I am a good person, right? I mean I do not murder, or steal, or commit any REALLY big sins, do I? So why do bad things happen to me? Since I aim to be a good person, why don’t you notice and DO something about it, God? Why do I have to experience these bad things? I mean, c’mon, I am really doing something here? I mean, look at what I am doing for Lent, after all?
In today’s first reading, Moses says this: “Today I have set before you life and prosperity, death and doom.” This seems like the type of choice that is a no brainer. Why would anyone not want life? Why would anyone reject prosperity?
Today provides us the opportunity to contemplate the meaning of the season of Lent. In the preparation reflections we have had over the past few days, we have been thinking about what it is we can do to have a deeper relationship with Jesus and to be more active in the Church. Whatever you decided, remember that it is about prayer, fasting and almsgiving.
Today on this last day before Ash Wednesday we will consider two things. The first is the devotion of the Stations of the Cross, a devotion that is widely celebrated during the season of Lent. Then, we will have a last minute “check list” to help you to decide what it is you will do this Lent.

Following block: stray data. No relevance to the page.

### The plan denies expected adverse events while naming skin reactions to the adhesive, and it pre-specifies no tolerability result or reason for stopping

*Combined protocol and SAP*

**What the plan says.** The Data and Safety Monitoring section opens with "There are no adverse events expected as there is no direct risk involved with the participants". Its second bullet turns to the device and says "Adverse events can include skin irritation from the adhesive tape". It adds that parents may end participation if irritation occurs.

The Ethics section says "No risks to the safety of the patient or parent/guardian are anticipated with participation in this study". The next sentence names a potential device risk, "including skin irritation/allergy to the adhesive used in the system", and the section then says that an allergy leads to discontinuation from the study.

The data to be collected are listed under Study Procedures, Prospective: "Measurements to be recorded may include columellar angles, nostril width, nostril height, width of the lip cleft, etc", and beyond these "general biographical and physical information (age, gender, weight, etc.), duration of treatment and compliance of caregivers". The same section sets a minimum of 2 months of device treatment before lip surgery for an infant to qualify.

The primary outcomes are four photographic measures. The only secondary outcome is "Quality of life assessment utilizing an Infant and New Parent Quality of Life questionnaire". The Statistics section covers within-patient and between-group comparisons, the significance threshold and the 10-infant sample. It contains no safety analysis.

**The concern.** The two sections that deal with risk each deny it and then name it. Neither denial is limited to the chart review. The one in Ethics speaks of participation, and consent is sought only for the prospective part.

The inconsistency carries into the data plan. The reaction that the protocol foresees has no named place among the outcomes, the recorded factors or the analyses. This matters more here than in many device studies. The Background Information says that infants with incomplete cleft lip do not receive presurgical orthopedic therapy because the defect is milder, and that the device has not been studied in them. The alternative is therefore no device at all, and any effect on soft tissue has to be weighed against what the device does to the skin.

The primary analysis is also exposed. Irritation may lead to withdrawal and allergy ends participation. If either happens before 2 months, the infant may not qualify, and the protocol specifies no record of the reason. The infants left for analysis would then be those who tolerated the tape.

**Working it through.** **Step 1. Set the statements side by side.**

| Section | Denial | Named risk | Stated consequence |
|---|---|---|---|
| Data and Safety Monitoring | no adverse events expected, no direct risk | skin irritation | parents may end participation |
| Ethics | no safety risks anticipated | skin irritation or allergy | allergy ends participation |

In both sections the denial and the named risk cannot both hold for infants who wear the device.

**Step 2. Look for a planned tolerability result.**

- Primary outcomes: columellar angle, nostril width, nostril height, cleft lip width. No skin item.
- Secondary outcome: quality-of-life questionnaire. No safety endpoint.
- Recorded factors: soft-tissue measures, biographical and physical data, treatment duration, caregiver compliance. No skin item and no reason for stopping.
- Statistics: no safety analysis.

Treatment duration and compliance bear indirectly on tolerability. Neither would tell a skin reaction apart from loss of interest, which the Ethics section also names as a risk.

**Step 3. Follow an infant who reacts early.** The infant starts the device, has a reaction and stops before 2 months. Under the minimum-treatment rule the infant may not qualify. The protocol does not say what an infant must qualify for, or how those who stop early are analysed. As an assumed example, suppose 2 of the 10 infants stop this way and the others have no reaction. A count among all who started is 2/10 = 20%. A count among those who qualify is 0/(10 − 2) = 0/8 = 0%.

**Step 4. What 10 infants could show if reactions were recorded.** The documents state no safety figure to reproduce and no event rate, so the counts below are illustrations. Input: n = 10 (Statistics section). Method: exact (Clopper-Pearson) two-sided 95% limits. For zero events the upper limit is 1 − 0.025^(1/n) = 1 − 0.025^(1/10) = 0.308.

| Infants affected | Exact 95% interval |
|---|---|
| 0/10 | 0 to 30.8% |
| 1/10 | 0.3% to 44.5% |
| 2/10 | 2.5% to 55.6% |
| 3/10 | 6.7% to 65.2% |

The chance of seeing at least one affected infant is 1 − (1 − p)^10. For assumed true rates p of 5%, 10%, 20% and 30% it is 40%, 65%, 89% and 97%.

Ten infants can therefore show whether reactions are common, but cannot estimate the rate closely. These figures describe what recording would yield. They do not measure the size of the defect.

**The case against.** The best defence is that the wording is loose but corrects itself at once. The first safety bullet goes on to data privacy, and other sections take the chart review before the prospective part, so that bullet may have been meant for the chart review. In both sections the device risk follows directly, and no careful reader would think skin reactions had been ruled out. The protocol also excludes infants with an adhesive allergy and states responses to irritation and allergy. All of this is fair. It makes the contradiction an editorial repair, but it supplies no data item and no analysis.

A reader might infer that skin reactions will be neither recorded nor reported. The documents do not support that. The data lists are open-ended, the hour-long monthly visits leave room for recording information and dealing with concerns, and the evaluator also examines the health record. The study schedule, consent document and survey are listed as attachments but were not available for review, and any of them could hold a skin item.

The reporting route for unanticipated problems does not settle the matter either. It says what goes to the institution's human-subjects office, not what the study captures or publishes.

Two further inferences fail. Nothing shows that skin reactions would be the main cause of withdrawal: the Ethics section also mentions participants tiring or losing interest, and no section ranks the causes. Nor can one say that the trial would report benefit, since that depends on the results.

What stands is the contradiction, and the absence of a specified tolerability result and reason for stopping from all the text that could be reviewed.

Today in the reflection I would like a type of devotional prayers, the rosary. Tomorrow, we will explore the Stations of the Cross. These are two types of prayers that open to us another way to enter into our relationship with Jesus.
Starting today I will look at some specific ways to pray. Today I will look at an ancient practice called Lectio Divina, or the Sacred Reading. This is a way to intentionally use the Bible for prayer especially to facilitate deeper listening to God. The method goes back to at least the third century, and its goal is not deep academic study but to foster communion with God.
Do you know how to pray? We can all be told over and over again that we need to pray. And on some level inside of us, we know we need to pray. But do we know how to pray?
I want to start today with the idea of asking Jesus to inform you what you need to do this Lent to strengthen your relationship with him and with his Church.
Time and again we see how God comes to us in our brokenness. The woman in today’s gospel has the desperate love of a mother for her child in distress. The Blessed Mother appeared to a woman as a Mother that was everything the child’s own mother was not. God comes to us always. Let God into your heart.
Yesterday I indicated that the intent was to go big and bold for the season of Lent. All around us it appears there is brokenness, violence, anger, depression, anxiety. One way we can help ourselves to remember that we have these blessings is to recognize what we take for granted.